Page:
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City feels the lending pinch

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It’s been hard to miss the flood of national news about America’s mortgage collapse and its impacts on homeowners and developers around the country.

While the lenders behind the snafu walk away unscathed, thousands of homeowners are reeling. And reeling right along with them is the city of Missoula.

At Monday night’s City Council meeting, the council unanimously approved a resolution for a “Pooled Sidewalk, Curb, Gutter, and Alley Approach Bond.” The bond, totaling $920,000, would levy a special assessment and tax on all homes and businesses in Missoula neighborhoods where sidewalks and the like need to be brought into compliance with city code.

One issue raised by Ward 3’s Stacey Rye 3 was the interest rate on the bond—it seemed higher than in previous years.

City Financial Director Brentt Ramharter said at the meeting that the national mortgage collapse had at least something to do with the increased interest rate on the new bond.

“[The collapse] has caused a lot of problems for everyone, just look at Wall Street,” Ramharter said Tuesday. “Basically it’s increased the interest rates the city gets, and that has been passed along to the property owners.”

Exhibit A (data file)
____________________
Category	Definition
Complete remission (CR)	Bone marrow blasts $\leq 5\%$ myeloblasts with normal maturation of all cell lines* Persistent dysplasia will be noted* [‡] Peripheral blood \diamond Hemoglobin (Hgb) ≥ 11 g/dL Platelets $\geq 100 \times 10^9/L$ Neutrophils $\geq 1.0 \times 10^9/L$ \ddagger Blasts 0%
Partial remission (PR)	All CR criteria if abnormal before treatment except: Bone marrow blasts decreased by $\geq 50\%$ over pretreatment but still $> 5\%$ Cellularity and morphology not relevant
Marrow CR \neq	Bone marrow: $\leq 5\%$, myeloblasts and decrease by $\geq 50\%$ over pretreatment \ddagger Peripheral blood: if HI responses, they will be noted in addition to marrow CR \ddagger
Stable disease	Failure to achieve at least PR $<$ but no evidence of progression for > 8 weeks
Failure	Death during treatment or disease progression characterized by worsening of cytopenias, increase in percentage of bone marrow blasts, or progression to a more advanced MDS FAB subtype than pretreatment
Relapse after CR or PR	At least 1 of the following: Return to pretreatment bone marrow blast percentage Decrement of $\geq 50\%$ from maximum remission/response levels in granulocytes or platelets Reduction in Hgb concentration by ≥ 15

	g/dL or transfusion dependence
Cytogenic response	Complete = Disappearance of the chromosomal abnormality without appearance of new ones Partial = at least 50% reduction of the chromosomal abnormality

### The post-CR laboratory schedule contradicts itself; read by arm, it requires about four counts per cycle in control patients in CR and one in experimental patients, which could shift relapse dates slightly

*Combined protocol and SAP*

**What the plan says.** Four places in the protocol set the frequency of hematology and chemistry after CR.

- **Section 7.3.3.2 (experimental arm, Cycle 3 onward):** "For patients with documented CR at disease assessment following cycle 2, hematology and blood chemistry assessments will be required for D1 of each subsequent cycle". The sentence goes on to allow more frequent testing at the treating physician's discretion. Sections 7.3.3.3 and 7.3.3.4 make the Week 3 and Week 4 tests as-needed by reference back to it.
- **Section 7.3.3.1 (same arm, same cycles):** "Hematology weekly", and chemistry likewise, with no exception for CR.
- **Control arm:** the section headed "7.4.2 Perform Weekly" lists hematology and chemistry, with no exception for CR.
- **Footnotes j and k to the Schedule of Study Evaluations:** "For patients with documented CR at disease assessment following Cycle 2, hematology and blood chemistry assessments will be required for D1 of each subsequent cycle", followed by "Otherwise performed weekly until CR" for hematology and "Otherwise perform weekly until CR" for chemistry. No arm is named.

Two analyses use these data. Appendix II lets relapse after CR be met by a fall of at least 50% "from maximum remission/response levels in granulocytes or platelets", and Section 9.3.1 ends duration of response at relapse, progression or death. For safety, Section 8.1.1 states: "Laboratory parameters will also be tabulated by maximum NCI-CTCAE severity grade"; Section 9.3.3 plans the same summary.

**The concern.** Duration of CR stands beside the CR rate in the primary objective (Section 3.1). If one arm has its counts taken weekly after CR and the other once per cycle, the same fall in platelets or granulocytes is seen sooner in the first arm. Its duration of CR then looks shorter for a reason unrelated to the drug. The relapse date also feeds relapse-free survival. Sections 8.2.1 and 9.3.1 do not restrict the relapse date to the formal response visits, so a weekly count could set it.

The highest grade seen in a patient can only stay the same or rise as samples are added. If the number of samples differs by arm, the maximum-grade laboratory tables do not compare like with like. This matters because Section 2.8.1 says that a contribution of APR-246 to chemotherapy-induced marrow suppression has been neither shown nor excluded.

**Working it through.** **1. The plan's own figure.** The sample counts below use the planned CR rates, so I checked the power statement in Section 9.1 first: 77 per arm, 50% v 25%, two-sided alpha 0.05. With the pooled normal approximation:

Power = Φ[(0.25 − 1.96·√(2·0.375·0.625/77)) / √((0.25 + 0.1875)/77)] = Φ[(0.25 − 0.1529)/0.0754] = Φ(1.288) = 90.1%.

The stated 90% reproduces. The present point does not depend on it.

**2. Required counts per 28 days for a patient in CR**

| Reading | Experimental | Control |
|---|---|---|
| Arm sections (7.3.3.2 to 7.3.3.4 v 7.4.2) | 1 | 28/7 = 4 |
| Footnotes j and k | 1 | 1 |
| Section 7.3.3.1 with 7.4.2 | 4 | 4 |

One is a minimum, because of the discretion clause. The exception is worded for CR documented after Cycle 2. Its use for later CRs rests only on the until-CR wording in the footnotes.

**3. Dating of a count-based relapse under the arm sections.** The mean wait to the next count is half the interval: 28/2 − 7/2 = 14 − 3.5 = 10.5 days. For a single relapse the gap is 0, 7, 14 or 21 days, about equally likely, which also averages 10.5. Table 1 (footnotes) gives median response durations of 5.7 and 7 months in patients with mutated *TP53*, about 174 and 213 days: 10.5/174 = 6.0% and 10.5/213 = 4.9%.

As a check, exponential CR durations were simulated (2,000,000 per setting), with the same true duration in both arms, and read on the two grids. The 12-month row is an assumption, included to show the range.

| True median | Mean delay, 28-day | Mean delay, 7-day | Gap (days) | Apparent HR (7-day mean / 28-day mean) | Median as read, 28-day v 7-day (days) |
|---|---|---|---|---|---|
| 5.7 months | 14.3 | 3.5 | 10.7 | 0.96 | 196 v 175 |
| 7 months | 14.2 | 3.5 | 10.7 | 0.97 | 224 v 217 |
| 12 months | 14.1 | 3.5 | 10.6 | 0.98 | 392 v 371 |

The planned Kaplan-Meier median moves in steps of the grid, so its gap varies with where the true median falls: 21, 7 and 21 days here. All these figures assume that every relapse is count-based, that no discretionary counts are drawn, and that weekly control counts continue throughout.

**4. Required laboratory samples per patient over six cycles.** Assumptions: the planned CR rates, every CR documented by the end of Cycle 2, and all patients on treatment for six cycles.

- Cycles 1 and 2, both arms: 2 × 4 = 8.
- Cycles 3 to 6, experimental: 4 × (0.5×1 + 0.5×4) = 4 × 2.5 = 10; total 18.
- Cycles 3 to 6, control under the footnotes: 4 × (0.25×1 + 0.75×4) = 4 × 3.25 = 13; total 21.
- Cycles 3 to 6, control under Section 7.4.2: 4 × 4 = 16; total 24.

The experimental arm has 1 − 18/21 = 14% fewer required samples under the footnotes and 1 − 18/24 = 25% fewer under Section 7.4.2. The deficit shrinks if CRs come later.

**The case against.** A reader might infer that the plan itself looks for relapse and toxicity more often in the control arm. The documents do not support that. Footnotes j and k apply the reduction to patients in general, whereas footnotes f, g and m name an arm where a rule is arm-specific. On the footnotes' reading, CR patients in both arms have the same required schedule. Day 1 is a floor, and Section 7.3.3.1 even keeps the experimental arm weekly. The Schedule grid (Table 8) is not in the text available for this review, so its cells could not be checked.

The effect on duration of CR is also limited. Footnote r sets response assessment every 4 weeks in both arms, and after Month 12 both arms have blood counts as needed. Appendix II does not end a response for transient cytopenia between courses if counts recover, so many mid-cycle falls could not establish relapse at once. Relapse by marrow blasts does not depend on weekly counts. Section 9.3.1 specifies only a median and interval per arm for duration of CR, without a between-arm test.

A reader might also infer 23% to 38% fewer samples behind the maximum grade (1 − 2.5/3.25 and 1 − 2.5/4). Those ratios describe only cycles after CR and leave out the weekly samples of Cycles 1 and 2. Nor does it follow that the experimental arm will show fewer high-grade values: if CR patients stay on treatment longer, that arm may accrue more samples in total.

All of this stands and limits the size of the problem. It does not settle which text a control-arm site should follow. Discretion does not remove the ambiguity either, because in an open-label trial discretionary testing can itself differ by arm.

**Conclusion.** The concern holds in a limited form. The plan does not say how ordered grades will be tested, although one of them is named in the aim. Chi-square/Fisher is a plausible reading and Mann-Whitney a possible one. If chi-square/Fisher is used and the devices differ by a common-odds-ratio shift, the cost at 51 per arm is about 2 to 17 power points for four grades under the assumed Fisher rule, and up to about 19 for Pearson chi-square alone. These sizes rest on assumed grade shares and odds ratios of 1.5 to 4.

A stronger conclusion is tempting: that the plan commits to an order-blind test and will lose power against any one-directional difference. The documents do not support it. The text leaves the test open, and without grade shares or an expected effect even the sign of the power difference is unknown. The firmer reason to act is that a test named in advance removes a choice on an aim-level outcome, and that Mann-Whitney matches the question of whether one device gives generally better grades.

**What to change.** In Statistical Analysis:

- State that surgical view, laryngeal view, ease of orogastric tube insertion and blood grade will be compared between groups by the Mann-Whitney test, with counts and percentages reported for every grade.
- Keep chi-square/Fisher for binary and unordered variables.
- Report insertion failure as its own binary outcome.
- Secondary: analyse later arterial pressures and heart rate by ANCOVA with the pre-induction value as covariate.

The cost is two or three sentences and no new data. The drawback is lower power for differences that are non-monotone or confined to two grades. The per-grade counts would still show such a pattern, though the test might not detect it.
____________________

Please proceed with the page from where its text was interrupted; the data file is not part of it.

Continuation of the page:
Ramharter explained that the situation comes from trepidatious lenders who fear getting burned by unpaid debt now that the lending market seems shaky.

“It takes away bidders [for the city’s business]. We only got two this time around, and normally we have 12 or more,” he said.

Property owners have the choice of finding a contractor on their own, paying the city for the work, or paying off the improvements incrementally in property taxes every November and May over the next 20 years, starting this year. Ramharter said the city’s interest rate remains a better deal than that available to most individuals.

“It’s a good way for people to save some money,” Ramharter said.

Public comment on the bond is open until Sept. 10.

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